netcrusher88 wrote:http://www.kitv.com/news/13674091/detail.html

Actual news story says it's just an uncommon, unnamed species of squid that happened to be missing some arms.


You are right this is really a squid.

In July 5 it was octosquid
http://archives.starbulletin.com/2007/0 ... ory03.html
http://www.kpua.net/news.php?id=11960
but in more recent news they are just squids...
http://news.nationalgeographic.com/news ... cture.html
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Re: Octosquid

Postby The Reaper » Tue Jun 09, 2009 11:57 am UTC

3.14chan wrote:You are right this is really a squid.

In July 5 it was octosquid

Occam's Razor.
Wiki wrote:Squid, like cuttlefish, have eight arms and two tentacles arranged in pairs
Its much easier to think that a squid is missing 2 limbs, rather than an octopus changing body shape

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Re: Octosquid

Postby 3.14chan » Tue Jun 09, 2009 7:26 pm UTC

As a compensation for my failure I will post a real weird cephalopod.
ImageArgonauta
Argonauts are muscular, pelagic octopods. Females secrete a thin calcareous "shell" in which they reside. Shells may reach a length of 30 cm (Nesis, 1982). The dorsal arms of females are modified with large, flag-like membranes that expand over the shell and are responsible for the secretion of the shell. Eyes are very large and webs very small. The mantle-funnel locking apparatus consists of knob-like cartilages (mantle) and matching depressions (funnel). Males are dwarfs.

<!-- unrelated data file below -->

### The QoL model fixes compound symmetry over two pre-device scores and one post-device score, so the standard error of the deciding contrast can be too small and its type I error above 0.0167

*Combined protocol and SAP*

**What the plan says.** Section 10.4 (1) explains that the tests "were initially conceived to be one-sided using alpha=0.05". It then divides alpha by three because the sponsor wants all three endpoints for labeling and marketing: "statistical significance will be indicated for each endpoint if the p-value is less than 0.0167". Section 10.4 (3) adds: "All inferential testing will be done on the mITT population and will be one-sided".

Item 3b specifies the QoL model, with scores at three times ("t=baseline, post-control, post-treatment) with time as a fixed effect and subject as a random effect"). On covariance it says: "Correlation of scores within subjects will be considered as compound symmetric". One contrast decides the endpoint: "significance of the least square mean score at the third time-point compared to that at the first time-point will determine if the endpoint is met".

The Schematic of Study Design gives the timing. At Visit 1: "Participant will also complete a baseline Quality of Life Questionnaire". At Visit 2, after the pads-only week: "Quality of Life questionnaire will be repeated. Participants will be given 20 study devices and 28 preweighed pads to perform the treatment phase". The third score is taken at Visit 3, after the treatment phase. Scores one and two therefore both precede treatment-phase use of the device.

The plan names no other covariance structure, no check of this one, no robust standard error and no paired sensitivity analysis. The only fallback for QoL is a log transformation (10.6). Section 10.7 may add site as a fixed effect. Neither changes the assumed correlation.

ImageAn unusual feature of argonauts is the secreted shell that functions as a brood chamber. The "shell" is not homologous with the true molluscan shell as evidenced by its unique site of formation: the dorsal arms of the female rather than the internal shell sac as in other coleoids. Naef (1921/3) noted the remarkable resemblance of the argonaut shell to the shells of some of the abundant Cretaceous ammonoids and suggested that the argonaut shell evolved in the following way: Ancestral argonauts occupied empty ammonoid shells during the late Cretaceous. [Occupancy of molluscan shells by octopodids is common in the present day.] The octopod evolved glandular structures on the arms to repair the shell of the ammonoids after the latter had become extinct at the end of the Cretaceous. Eventually, the ammonoid shell was completely replaced by a secreted structure whose shape had been evolutionarily molded by the ammonoid shell. However, as pointed out by Young et al. (1998), a gap of about 40 million years exists between extinction of ammonoids and the earliest fossil record of an argonaut, and they suggest that the mold for the shell was from some other type of mollusc and that the resemblance to ammonoids is coincidental. The origin of the argonaut shell is a challenging problem and has important implications for understanding the relationships amoung groups of the Argonautoidea (Young, et al., 1998).